What percentage of the average Boglehead investor's success is attributable to investment selection?

I think that the overwhelming majority of one's results would be dictated by savings rate and asset allocation. Things which S&P 500 fund to use or whether to include international bonds are of comparatively minor importance, even though these get a lot of attention.

Is there a good way to ascribe percentages to this effect, though?
They all tie in together, but how about we take a look at one of the most damning portions of the formula that could result in a failure of success?

Fees matter a heck of a lot! In fact, they matter so much that it could impact one's savings rate. How so?

The 2% Rule for Retirement Savings

If you can hold on to most of the 2% per year or so that the average mutual fund and financial advisor skim from their clients annually, you'll only need to save about half as much money for retirement.

http://www.retireearlyhomepage.com/twopercentrule.html

That's right. Get it right and you only have to save half as much money for retirement. Get it wrong with fees and you'll struggle because you will have to save twice as much with those fees skimming money out of your pockets.

This table illustrates in row 1 the low cost fund scenario, row 2 the average mutual fund scenario ER fee plus trading commissions, and row the 3 the highest cost mutual funds + an AUM fee that some pay to show what can happen over various time periods. It's quite frightening, actually...

Image

You can easily see that in row 2 and row 3, your savings rate would have to be twice as much for 40 years (typical length one saves for retirement) to get the returns of the low-cost index fund returns.

How many times have we seen new BH's post up the funds they have available in their employer's plan - be it 401k, 403b, 457, etc... - with high fees in the 1.5% - 2% range?

Get the fee structure right with your investment choices, and average households can be successful with their savings providing they are living within their means and saving. Get the fee structure wrong, and....well the table above shows the results as does the link.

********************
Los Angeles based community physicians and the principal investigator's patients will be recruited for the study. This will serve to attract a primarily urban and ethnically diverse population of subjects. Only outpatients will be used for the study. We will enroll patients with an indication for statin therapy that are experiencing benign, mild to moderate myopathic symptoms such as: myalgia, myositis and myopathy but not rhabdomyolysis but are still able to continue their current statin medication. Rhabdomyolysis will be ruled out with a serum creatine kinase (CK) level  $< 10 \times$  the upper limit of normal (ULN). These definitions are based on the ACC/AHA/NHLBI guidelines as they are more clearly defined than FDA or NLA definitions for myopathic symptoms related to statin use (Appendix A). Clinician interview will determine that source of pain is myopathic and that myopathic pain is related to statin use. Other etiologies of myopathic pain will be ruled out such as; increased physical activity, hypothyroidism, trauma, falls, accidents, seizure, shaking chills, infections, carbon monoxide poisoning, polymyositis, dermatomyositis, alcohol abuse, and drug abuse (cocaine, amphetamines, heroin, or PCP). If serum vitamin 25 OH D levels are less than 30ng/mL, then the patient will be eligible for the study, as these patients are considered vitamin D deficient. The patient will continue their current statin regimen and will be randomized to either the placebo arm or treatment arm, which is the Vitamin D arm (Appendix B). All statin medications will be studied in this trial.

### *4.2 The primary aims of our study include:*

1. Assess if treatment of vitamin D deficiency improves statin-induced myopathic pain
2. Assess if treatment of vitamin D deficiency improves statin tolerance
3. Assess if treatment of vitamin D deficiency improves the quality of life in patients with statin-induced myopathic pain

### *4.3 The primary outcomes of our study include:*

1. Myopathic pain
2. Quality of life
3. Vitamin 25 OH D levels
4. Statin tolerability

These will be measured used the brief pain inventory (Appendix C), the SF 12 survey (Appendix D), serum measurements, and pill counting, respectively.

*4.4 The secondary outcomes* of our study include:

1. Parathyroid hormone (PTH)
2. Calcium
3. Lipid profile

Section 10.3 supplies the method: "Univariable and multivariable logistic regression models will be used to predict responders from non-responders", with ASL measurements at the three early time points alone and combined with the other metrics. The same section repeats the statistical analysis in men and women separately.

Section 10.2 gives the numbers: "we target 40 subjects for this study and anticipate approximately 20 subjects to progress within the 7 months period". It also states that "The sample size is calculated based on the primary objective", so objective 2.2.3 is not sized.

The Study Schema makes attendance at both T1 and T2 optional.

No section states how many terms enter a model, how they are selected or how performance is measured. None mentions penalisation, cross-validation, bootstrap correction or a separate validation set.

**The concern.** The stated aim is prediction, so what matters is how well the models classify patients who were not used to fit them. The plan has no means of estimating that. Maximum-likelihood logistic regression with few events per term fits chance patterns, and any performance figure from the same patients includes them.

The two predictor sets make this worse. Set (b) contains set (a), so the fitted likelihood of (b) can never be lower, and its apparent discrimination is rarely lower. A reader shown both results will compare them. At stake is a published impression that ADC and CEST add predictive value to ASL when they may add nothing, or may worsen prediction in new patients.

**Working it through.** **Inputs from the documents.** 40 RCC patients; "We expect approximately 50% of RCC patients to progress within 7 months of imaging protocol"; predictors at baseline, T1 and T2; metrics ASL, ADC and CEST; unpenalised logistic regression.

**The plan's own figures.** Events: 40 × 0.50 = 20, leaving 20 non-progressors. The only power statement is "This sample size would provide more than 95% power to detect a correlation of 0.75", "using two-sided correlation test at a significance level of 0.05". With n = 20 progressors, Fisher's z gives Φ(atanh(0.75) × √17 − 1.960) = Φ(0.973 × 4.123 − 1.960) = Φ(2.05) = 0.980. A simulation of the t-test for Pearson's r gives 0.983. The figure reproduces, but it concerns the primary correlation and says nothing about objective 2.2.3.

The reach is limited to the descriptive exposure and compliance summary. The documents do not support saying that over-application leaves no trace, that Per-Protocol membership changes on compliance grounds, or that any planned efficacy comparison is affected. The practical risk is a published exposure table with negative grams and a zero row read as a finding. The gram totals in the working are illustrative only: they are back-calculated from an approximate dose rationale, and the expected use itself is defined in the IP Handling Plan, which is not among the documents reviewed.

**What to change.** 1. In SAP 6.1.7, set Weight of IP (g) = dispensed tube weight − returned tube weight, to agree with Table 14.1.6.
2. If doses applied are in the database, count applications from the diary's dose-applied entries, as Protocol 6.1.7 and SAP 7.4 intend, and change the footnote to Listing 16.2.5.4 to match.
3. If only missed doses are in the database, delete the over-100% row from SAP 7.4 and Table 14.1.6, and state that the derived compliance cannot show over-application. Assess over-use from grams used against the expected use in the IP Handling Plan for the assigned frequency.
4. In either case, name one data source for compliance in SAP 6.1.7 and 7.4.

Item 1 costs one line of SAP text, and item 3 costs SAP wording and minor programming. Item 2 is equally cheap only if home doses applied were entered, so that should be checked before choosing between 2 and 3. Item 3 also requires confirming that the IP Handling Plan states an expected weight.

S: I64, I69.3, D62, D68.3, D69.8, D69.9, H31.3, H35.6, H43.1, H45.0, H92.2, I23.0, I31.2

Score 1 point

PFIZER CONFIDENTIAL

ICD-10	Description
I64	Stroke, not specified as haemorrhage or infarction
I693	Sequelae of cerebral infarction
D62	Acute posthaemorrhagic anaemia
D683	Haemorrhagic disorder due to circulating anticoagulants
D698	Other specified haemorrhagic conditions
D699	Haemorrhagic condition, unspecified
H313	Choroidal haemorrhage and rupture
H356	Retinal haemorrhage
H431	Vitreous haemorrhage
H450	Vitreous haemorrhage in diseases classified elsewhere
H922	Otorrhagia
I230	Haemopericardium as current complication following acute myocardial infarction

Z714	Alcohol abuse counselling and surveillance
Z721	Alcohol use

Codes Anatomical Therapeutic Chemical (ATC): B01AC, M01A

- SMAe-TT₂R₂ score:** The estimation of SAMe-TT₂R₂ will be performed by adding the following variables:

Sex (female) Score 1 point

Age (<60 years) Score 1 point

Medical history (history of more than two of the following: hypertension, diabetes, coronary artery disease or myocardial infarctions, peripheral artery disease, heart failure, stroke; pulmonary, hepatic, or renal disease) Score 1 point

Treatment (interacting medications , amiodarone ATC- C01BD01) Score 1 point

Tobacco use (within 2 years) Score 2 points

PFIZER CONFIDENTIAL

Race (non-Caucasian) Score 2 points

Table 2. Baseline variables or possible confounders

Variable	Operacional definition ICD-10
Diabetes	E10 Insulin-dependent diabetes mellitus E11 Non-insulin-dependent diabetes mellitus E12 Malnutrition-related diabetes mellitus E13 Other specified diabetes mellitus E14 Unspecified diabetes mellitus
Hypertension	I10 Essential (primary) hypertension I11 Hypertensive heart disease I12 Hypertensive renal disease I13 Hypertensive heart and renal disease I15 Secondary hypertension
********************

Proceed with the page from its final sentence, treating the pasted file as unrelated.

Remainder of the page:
Getting one's hand held here and pointed to, or led in the right direction about all of this is priceless.
I absolutely agree that fees are very important, and that 1-2%+ fees are unacceptable. In the 1% or 2% fee case, I think I would count this as an expense, counting against savings rate, the same as groceries or eating at a restaurant. People should calculate how much they number of dollars they are or would be paying in fees and realize that a few percent of their assets year after year after year is awful.

That being said, there is a far bigger difference between a 1% fee and a 0.1% fee vs a 0.1% fee and a 0.01% fee. Yes, both differences are a factor of 10, but the fees in dollars are small either way once one gets below, say, 10 basis points.

When comparing a TSM-type index fund and a small cap index fund or a value index fund, some people may argue that paying a few basis points more in fees may be worth it based on their beliefs regarding factor investing. This sort of fee would in my opinion count against investment selection and not savings rate as it is an inherent cost of a strategy.

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Re: Relative Importance of Savings Rate, Asset Allocation, and Investment Selection

Post by camillus » Sun Oct 08, 2017 12:44 am

Savings Rate is the most important factor in personal finance.

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Re: Relative Importance of Savings Rate, Asset Allocation, and Investment Selection

Post by CyclingDuo » Sun Oct 08, 2017 6:18 am

camillus wrote:
Sun Oct 08, 2017 12:44 am
Savings Rate is the most important factor in personal finance.
True, that! But fees really, really, really matter a lot. If the tail wags the dog, then fees wag the savings rate.

Take the OP's original three questions, and once you get beyond the living within one's means, it could be something simple like:

Fees/Savings Rate
Asset Allocation
Diversification
Stay The Course